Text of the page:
7:03 pm on Aug 29, 2010 (gmt 0)

I do know what you're saying, dstiles. But we also know that this is not Google's philosophy today. They want to be a digital mind reader and serve what the user's intention was the first time. That's been causing a lot of frustration with long-time users for quite a while now.

aakk9999




msg:4194069
 4:16 pm on Aug 30, 2010 (gmt 0)

.com
hosted in UK
Original had set Geo targeting to UK

On June 14th I changed the settings to US and three days ago, when the Geo targeting kicked in, the following happened (searching from UK IP):

- dropped 2 positions in Google UK (UK tab only)
- jumped a page in Google UK (Web - majority of searches in UK)
- jumped four pages in Google.com

So setting my target as US, actually improved my positions in Google UK for a very relevant keyword term at present. This was done in isolation and there haven't been any other changes. I have some great data to back this up but just waiting for confirmation from Tedster on whether I can use it or not.


We have exactly the same situation (COM site, hosted in UK, was geotargeted to UK and we have today done the same - changed geotargeting from UK to USA. In fact, we were going to set it up to "unlisted", but after reading your post we decided to geotarget USA instead. It will be interesting to see whether we will get the similar results to yours - I will report back in a few weeks.

However, from what I can deduct from another of our sites is that geotargeting does not really behave in the way Google Webmaster Tools Help page describes. They say:

Google: This data supplements our existing information, and setting a geographic target won't impact your appearance in search results unless a user limits the scope of the search to a certain country.


This is not my experience. We have another site, which is a COM site hosted in Germany and geotargeted to Germany. The site is 6 months old site with exact (german language) keyword match domain. The site has hardly any links - it has only two links from on-topic but low value german sites. On google.de, standard search ("Web"), this site ranks #10 for primary keywords. Searching using the same keywords on google.at (Austria), the site is on 16th page and on google.ch (Switzerland, using German language) the same site is on 10th page! Now, in that niche German market is much more competitive than either Austrian or Switzerland market and I would not expect such a huge difference in SERPs for searches that are NOT limited to "Show sites from..." despite geotargeting.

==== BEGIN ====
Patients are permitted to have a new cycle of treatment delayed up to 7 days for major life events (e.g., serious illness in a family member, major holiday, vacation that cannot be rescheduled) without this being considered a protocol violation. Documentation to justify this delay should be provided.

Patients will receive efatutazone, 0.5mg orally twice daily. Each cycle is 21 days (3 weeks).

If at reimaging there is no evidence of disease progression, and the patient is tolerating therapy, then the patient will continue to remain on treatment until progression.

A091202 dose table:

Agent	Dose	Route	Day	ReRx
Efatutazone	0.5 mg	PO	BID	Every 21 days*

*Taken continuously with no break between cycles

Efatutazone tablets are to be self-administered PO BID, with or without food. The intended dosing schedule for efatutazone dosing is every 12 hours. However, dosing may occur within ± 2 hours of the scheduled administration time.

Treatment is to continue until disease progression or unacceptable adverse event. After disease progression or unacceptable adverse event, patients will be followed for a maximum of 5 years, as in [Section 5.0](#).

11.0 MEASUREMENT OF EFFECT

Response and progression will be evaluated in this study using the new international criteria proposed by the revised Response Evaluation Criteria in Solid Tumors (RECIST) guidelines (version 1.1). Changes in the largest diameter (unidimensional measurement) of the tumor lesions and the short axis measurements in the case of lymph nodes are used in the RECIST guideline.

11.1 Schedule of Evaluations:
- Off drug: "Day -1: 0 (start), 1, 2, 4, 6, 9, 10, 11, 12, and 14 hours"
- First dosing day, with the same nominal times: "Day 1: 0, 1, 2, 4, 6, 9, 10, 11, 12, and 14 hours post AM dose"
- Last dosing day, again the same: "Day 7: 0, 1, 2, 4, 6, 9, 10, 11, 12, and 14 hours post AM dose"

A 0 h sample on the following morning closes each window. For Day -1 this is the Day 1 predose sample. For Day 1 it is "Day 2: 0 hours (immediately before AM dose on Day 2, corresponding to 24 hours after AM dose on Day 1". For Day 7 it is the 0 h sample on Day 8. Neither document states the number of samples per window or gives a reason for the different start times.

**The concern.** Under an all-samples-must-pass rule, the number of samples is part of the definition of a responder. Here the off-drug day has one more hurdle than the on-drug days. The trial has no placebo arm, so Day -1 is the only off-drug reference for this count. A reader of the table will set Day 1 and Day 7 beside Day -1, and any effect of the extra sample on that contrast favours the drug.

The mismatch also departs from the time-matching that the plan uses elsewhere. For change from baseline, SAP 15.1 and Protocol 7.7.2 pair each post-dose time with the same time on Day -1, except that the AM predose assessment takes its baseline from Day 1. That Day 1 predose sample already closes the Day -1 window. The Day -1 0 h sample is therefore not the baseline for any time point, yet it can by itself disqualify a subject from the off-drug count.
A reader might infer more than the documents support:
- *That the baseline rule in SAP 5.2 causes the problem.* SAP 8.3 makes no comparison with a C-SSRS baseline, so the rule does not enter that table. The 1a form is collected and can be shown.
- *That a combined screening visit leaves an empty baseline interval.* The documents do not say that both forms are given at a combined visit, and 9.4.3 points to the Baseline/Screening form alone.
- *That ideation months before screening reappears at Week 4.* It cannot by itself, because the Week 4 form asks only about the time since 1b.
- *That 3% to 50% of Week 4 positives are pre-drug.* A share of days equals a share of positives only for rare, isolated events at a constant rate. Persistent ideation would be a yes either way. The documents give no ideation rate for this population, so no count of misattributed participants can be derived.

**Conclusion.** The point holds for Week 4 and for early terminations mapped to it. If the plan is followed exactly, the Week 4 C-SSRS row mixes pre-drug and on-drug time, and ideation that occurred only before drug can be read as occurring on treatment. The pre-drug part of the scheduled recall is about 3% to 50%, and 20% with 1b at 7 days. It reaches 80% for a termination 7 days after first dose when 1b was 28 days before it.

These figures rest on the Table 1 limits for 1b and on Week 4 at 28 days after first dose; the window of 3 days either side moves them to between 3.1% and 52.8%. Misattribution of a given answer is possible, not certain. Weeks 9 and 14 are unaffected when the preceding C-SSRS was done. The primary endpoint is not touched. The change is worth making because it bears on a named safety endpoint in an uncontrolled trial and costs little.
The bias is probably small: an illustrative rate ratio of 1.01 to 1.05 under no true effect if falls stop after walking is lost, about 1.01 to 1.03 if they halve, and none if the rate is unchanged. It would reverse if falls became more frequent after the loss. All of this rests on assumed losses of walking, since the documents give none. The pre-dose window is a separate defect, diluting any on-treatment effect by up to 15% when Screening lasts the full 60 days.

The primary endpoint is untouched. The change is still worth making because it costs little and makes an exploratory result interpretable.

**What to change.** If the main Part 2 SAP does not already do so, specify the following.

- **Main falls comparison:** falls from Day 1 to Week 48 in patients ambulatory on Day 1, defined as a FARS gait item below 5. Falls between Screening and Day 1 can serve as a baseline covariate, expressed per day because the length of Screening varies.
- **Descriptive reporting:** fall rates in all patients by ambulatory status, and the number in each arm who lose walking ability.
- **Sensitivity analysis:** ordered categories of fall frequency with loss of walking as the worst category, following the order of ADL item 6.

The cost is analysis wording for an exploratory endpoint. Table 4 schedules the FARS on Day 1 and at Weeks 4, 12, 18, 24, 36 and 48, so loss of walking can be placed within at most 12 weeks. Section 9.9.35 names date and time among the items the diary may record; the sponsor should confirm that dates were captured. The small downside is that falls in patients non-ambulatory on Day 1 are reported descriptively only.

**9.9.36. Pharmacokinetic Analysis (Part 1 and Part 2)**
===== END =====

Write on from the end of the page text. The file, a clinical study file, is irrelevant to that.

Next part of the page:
So I suspect that in this particular case the geotargeting must have provided a significant boost to this site on german google as I do not believe the huge difference is to do with two not so great backlinks. One way to prove this would be to remove geotargeting and set it to "unlisted" to see if the site would drop big time in google.de and/or perhaps improve on google.at and google.ch, but I am not going to do this test for obvious reasons.

So either geotargeting to certain country provides huge boost on local google even when searches are done for "Web" or Google statement that geotargeting does not impact other countries' SERPs when the search is for the "Web" is not quite correct (or a bit of both).

Bewenched




msg:4195034
 2:43 pm on Sep 1, 2010 (gmt 0)

I'm in the US and our site is in the US, we turned on Geotargeting to the United States hoping to limit the number of international inquiries a bit. Now I didn't do any A/B testing on this, but I swear the number of international orders and inquiries has risen.

Anyone else have this happen for a US based site?

netmeg




msg:4195042
 2:45 pm on Sep 1, 2010 (gmt 0)

I have one client situation where I use geotargeting. It's an ecommerce store, and for various reasons, the shipping and other logistics for getting these products to Canada made it a lot easier to just make another site and store for Canadian traffic. They are virtually the same sites, one is US only and the other is Canada only. I've set the geo targeting in WMT, and as far as I can tell, it seems to be mostly working, but I'm not in Canada. Both sites are in both Google.com and Google.ca; the US site ranks at the top of Google.com and the Canadian one at the top of Google.ca. They are essentially duplicate sites, and I'm a little surprised I haven't had more problems with this. Eventually we'll have to come up with a better solution.

badbadmonkey




msg:4195639
 4:12 pm on Sep 2, 2010 (gmt 0)

I have a .net.nz site - bad idea from Google's POV it seems.

- In Webmaster tools I cannot set the preferred domain (www.x or just x) - it says "Restricted to root level domains only"
- I see: "Geographic target - Your site's domain is currently associated with the target: New Zealand" with no option to "unlist" this.

I don't think Google recognizes .net.nz as a TLD!

Global Options:
 top home search open messages active posts  
 

Home / Forums Index / Google / Google SEO News and Discussion
rss feed

All trademarks and copyrights held by respective owners. Member comments are owned by the poster.
Home ¦ Free Tools ¦ Terms of Service ¦ Privacy Policy ¦ Report Problem ¦ About ¦ Library ¦ Newsletter
WebmasterWorld is a Developer Shed Community owned by Jim Boykin.
© Webmaster World 1996-2014 all rights reserved